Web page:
Whilst the financial burdens on small rural communities are worrying, the emotional impact of lead theft on local communities is arguably even more troubling.
Speaking outside the court in the most recent lead theft case, Lincolnshire Chief inspector Phil Vickers stated:
The impact of these offences goes well beyond the significant financial cost. Communities have felt a great sense of loss at the damage caused to their heritage, and increased vulnerability due to the rural nature of many of the premises.
Chief Inspector Vickers is quite right to highlight that the impact of these offences goes well beyond the direct financial cost.
I was in Great Dalby a few weeks ago where the lead from the church roof had been stolen twice in the past three years. It was only after heavy rain that the lead was noticed to be missing the second time around. Carpets were sodden, pews were wet, stone floors were soaked, and brick floors had collapsed. Nevertheless, a rescue team of villagers was summoned, and they made the building good enough for a double christening to go ahead the next day. It was only a minor consolation that the church wardens were able to salvage some old lead from the porch with initials, dates and footprints from the 1700’s. Here we see the local community bearing the burden of clearing up after these criminals who evidently show little to no regard of their impact. In this instance, like many others, these villagers should be praised for their resilience and compassion.
So, how are the police tackling this issue? Lincolnshire Police have been impressively active in catching the thieves and obtaining convictions leading to lengthy prison terms. But I don’t think this is enough.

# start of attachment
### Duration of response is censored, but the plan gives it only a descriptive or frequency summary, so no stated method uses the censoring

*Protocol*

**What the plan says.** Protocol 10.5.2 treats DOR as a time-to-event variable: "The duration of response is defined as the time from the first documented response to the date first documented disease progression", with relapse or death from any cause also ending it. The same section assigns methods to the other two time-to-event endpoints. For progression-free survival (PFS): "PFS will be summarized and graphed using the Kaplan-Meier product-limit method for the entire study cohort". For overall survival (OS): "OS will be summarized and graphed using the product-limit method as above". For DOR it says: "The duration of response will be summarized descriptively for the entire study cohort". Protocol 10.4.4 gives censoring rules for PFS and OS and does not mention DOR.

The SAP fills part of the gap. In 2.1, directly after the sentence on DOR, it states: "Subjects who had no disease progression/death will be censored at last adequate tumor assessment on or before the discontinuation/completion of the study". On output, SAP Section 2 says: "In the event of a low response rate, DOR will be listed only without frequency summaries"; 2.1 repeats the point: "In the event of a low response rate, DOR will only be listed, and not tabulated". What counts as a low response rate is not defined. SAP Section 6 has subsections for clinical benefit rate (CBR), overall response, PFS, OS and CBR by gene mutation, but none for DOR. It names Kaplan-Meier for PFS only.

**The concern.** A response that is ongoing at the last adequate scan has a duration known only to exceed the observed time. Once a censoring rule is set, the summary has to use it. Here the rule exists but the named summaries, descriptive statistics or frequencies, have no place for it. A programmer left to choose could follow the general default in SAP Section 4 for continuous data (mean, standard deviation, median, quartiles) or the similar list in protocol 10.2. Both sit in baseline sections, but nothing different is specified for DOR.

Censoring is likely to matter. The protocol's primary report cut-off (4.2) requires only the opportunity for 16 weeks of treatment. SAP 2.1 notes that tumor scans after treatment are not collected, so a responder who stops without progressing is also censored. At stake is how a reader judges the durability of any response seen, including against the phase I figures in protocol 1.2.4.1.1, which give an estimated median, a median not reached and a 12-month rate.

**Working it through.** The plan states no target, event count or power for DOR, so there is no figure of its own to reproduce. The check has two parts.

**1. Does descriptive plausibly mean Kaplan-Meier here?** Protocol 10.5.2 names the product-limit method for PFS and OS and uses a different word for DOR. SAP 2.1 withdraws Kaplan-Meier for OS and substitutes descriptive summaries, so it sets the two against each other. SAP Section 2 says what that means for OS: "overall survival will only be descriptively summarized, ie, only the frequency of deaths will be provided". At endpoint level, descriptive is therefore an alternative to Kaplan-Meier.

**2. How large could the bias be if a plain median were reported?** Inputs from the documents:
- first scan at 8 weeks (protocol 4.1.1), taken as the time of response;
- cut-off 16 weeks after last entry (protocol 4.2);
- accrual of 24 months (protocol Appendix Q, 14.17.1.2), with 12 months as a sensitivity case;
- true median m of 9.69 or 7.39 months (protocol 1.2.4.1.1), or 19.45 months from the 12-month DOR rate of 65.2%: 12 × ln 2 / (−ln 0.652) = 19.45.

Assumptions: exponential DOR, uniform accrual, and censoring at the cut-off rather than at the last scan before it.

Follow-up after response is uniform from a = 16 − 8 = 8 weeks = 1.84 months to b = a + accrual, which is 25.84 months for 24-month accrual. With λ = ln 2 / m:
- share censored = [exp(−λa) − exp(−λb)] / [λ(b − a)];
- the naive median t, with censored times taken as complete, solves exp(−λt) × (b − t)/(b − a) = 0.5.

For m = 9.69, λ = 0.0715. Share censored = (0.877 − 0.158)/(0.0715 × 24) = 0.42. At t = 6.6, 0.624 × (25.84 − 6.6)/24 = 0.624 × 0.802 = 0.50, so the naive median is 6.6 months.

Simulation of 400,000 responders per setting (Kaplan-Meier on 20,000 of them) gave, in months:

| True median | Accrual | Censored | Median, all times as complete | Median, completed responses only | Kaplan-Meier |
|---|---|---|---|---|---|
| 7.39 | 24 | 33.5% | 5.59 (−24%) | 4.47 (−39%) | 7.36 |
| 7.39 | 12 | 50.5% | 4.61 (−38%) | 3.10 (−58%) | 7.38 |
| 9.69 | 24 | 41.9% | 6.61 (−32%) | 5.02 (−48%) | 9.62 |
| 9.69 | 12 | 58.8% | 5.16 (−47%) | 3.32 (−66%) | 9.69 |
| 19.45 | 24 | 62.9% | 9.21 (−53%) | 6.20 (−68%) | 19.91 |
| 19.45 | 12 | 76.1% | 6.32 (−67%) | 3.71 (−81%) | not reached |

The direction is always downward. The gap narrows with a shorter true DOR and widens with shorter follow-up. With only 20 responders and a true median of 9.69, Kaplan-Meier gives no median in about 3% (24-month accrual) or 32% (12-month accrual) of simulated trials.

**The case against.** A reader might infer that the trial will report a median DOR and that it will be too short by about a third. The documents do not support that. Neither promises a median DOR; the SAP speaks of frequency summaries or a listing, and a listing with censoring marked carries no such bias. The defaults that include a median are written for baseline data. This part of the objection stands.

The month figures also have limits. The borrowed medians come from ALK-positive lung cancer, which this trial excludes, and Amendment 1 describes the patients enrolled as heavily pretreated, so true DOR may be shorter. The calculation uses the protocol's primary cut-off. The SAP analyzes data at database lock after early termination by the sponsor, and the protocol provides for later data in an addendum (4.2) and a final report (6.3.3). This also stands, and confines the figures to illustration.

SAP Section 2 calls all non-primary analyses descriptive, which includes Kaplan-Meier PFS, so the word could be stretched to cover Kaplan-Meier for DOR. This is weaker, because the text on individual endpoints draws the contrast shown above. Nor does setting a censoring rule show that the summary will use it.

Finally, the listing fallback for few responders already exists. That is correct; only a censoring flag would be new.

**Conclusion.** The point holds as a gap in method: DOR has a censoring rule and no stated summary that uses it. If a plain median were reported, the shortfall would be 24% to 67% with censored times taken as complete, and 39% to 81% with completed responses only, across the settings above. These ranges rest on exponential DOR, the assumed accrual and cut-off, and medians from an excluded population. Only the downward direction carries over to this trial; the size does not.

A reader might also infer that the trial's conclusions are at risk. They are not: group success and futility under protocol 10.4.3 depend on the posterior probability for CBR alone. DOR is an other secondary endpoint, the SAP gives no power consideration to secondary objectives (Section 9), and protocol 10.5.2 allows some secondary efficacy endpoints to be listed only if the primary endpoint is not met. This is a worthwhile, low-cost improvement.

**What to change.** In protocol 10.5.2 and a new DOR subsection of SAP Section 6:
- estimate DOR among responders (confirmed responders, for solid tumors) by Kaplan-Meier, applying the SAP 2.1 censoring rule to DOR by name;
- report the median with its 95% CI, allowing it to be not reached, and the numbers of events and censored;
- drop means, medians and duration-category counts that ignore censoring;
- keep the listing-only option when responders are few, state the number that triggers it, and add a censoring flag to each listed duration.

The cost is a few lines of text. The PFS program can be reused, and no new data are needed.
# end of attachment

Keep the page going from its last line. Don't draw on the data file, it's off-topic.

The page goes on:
When Sir Robert Peel founded the modern police nearly two centuries ago he set out nine Principles of Policing. One was “To recognise always that the test of police efficiency is the absence of crime and disorder, and not the visible evidence of police action in dealing with them.”
Peel’s principles remain as valid today as they were two centuries ago. Preventative measures against thieves are more effective than punishing thieves after the crime. It is essential the police continue to work with rural communities to prevent offending and encourage people to report suspicious behaviour at Heritage Sites to the police immediately, day and night.
Rural Crime Teams need to be expanded to provide effective cover across our rural areas and Heritage Crime Officers need to be trained to work on investigations. They should also be tasked with providing site-specific advice to parish councils, church wardens and others responsible for the care of valuable, but vulnerable buildings and other structures. There is also a case to be made for police forces to make a financial contribution to crime prevention measures, such as roof alarms. Very often these buildings are essential to the atmosphere of our villages and key to village life and community. They must be protected.
If we are to pass our Christian heritage on to our children and grandchildren we must be proactive about defending it.
Rupert Matthews is the Conservative Party’s candidate to be Police and Crime Commissioner for Leicestershire and Rutland.
Photo shows Thorpe Arnold’s Church of St Mary the Virgin in Leicestershire where repairs after the roof was stolen cost over £41,000. By Kev747 at the English Wikipedia, CC BY-SA 3.0, https://commons.wikimedia.org/w/index.php?curid=8636035
This article first appeared in Country Squire Magazine